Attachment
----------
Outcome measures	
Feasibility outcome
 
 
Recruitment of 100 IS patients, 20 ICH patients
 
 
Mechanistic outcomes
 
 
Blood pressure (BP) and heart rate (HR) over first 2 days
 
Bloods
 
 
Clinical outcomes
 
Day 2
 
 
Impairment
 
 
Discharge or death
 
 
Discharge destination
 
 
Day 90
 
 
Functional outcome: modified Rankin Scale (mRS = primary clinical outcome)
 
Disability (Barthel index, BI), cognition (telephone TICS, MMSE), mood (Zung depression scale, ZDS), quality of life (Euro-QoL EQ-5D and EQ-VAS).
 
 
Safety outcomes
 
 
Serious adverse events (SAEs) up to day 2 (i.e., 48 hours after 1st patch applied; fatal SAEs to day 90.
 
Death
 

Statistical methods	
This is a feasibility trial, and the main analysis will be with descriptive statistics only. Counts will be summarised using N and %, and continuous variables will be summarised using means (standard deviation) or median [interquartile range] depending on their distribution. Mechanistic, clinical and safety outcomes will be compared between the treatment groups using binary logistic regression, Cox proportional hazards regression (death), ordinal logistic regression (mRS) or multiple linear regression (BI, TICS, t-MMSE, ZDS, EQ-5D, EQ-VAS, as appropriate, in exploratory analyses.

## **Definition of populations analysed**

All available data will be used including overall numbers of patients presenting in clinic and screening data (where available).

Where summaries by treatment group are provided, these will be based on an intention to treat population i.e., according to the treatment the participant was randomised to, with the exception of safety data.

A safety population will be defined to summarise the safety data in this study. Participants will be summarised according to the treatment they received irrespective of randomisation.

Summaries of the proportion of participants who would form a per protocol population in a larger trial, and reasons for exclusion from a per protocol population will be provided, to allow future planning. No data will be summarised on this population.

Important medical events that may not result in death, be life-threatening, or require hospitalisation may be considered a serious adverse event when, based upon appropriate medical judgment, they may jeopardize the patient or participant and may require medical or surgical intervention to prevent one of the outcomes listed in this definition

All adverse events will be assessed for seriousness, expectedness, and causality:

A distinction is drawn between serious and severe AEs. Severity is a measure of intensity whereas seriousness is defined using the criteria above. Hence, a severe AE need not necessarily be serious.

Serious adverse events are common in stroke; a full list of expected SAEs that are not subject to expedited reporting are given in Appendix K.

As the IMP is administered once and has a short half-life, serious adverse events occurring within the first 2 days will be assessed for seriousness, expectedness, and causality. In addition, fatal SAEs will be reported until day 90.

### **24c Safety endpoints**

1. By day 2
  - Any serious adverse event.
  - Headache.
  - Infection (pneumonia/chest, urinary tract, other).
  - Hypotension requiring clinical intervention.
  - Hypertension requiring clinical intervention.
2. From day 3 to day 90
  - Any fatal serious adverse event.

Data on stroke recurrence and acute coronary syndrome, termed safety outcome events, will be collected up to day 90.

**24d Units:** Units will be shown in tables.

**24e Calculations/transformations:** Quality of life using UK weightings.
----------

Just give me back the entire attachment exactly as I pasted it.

Outcome measures	
Feasibility outcome
 
 
Recruitment of 100 IS patients, 20 ICH patients
 
 
Mechanistic outcomes
 
 
Blood pressure (BP) and heart rate (HR) over first 2 days
 
Bloods
 
 
Clinical outcomes
 
Day 2
 
 
Impairment
 
 
Discharge or death
 
 
Discharge destination
 
 
Day 90
 
 
Functional outcome: modified Rankin Scale (mRS = primary clinical outcome)
 
Disability (Barthel index, BI), cognition (telephone TICS, MMSE), mood (Zung depression scale, ZDS), quality of life (Euro-QoL EQ-5D and EQ-VAS).
 
 
Safety outcomes
 
 
Serious adverse events (SAEs) up to day 2 (i.e., 48 hours after 1st patch applied; fatal SAEs to day 90.
 
Death
 

Statistical methods	
This is a feasibility trial, and the main analysis will be with descriptive statistics only. Counts will be summarised using N and %, and continuous variables will be summarised using means (standard deviation) or median [interquartile range] depending on their distribution. Mechanistic, clinical and safety outcomes will be compared between the treatment groups using binary logistic regression, Cox proportional hazards regression (death), ordinal logistic regression (mRS) or multiple linear regression (BI, TICS, t-MMSE, ZDS, EQ-5D, EQ-VAS, as appropriate, in exploratory analyses.

## **Definition of populations analysed**

All available data will be used including overall numbers of patients presenting in clinic and screening data (where available).

Where summaries by treatment group are provided, these will be based on an intention to treat population i.e., according to the treatment the participant was randomised to, with the exception of safety data.

A safety population will be defined to summarise the safety data in this study. Participants will be summarised according to the treatment they received irrespective of randomisation.

Summaries of the proportion of participants who would form a per protocol population in a larger trial, and reasons for exclusion from a per protocol population will be provided, to allow future planning. No data will be summarised on this population.

Important medical events that may not result in death, be life-threatening, or require hospitalisation may be considered a serious adverse event when, based upon appropriate medical judgment, they may jeopardize the patient or participant and may require medical or surgical intervention to prevent one of the outcomes listed in this definition

All adverse events will be assessed for seriousness, expectedness, and causality:

A distinction is drawn between serious and severe AEs. Severity is a measure of intensity whereas seriousness is defined using the criteria above. Hence, a severe AE need not necessarily be serious.

Serious adverse events are common in stroke; a full list of expected SAEs that are not subject to expedited reporting are given in Appendix K.

As the IMP is administered once and has a short half-life, serious adverse events occurring within the first 2 days will be assessed for seriousness, expectedness, and causality. In addition, fatal SAEs will be reported until day 90.

### **24c Safety endpoints**

1. By day 2
  - Any serious adverse event.
  - Headache.
  - Infection (pneumonia/chest, urinary tract, other).
  - Hypotension requiring clinical intervention.
  - Hypertension requiring clinical intervention.
2. From day 3 to day 90
  - Any fatal serious adverse event.

Data on stroke recurrence and acute coronary syndrome, termed safety outcome events, will be collected up to day 90.

**24d Units:** Units will be shown in tables.

**24e Calculations/transformations:** Quality of life using UK weightings.